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Several analogies are used to describe hypertonic states [Figure 1], which include spasticity, rigidity, and the less common paratonia. Based on certain key features, spasticity can be easily differentiated from rigidity at the bedside. Rigidity is a nonselective increase in the tone of agonist and antagonist without velocity dependence, and the increased tone remains uniform throughout the range of movement. On the contrary, spasticity is a velocity-dependent increase in tone resulting from the hyperexcitability of stretch reflexes.[1] It primarily involves the antigravity muscles – flexors of the upper limb and extensors of the lower limb. During the passive stretch, a brief “free interval” is appreciated in spasticity but not in rigidity because the resting muscle is electromyographically silent in spasticity. In contrast, in rigidity, the resting muscle shows firing.

Spasticity is also characterized by the “clasp knife phenomenon.” The clasp knife phenomenon refers to the sudden waning of tone after initial resistance [Figure 2], also referred to as a lengthening reaction.[2] This is because of inverse stretch reflex activation mediated by the Golgi tendon organ on sustained muscle stretching resulting in sudden relaxation of the muscle. The underlying mechanism of velocity dependence, which refers to the resistance offered by the muscle to a passive movement that varies proportionally with the speed of movement [Figure 2], is different.[3] This velocity-dependent exaggeration of stretch reflexes is due to increased muscle spindle excitability and velocity sensitivity of Ia spindle afferents, resulting in excessive activation of alpha motor neurons of the spinal cord.[4]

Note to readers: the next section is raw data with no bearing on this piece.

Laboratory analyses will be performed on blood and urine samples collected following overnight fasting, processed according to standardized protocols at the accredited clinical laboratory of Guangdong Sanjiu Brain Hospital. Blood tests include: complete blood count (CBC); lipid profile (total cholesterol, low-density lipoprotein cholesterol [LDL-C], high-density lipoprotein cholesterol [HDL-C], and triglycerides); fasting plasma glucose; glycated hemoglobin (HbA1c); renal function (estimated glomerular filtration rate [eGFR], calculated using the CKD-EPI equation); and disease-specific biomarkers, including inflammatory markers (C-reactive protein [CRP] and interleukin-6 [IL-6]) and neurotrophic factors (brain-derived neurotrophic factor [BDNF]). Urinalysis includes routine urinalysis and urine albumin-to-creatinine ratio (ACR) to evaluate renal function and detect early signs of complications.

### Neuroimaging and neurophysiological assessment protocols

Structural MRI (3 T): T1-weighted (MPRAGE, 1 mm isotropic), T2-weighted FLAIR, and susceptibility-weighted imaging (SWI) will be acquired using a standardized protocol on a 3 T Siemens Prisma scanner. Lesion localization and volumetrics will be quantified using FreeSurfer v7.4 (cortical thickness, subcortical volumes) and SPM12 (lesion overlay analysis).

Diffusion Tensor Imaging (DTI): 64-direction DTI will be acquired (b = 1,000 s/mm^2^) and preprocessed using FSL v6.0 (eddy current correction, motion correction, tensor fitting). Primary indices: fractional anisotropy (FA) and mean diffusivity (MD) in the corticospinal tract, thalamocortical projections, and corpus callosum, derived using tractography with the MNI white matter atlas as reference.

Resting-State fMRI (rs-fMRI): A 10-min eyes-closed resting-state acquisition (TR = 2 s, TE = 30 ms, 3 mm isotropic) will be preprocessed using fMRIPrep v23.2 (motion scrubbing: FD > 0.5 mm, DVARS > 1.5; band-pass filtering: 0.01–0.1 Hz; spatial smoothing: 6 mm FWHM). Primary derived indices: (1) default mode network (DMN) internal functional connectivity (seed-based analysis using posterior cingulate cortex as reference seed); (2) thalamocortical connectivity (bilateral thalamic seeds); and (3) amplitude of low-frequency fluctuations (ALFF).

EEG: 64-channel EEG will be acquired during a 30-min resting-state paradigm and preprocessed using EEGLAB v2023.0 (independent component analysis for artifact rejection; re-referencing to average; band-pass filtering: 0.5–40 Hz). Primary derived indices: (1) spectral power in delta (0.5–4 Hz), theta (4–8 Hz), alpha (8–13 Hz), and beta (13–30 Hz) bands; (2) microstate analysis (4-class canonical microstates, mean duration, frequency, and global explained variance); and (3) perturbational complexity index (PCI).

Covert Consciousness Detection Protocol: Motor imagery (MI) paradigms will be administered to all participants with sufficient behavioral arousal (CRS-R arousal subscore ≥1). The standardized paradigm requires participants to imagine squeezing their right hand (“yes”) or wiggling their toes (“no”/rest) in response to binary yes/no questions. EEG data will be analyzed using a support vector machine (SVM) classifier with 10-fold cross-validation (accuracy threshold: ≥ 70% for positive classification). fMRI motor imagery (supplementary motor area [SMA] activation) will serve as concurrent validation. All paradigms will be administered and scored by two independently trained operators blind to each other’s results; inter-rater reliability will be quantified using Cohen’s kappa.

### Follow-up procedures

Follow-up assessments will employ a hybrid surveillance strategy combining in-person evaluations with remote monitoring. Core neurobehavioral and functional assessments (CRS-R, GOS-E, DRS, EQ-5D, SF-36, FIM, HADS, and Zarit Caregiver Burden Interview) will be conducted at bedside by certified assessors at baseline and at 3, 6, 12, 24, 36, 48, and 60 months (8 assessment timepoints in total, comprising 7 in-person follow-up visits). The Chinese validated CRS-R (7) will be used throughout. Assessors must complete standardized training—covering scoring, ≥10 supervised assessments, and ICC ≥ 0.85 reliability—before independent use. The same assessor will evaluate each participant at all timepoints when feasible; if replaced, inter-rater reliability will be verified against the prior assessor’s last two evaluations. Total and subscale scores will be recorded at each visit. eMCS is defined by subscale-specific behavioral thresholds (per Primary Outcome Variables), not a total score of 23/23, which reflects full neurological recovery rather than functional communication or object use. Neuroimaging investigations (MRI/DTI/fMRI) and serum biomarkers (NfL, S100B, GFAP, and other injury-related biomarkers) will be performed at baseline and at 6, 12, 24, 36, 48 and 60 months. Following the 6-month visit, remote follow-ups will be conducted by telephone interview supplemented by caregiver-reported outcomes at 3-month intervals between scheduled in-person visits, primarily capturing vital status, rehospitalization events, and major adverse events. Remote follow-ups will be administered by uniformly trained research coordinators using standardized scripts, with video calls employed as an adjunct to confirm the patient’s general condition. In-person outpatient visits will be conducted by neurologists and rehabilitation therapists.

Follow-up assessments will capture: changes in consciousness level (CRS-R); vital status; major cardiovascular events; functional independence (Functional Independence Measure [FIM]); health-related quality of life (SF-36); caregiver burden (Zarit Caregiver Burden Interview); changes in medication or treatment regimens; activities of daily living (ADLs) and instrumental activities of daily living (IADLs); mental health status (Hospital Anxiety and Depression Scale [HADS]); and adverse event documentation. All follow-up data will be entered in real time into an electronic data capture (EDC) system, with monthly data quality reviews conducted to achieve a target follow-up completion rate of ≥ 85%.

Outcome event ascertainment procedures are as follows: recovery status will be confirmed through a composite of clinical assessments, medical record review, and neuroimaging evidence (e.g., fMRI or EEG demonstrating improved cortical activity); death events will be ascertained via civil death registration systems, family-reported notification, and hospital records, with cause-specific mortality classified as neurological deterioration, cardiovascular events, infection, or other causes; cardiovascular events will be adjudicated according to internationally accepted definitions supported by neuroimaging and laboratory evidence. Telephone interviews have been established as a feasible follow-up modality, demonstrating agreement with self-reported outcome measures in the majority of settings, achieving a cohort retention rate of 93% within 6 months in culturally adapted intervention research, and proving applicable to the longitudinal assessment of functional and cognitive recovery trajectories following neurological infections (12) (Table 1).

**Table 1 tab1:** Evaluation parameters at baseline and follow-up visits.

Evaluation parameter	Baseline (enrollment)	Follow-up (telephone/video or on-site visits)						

Figure 2: Lengthening reaction refers to the relation between the degree of passive stretch and the resistance to stretch. It is characterized by the sudden loss of resistance. Velocity dependence refers to the relation between the velocity of passive stretch and the resistance to stretch. It is characterized by a proportional increase in resistance with an increase in velocity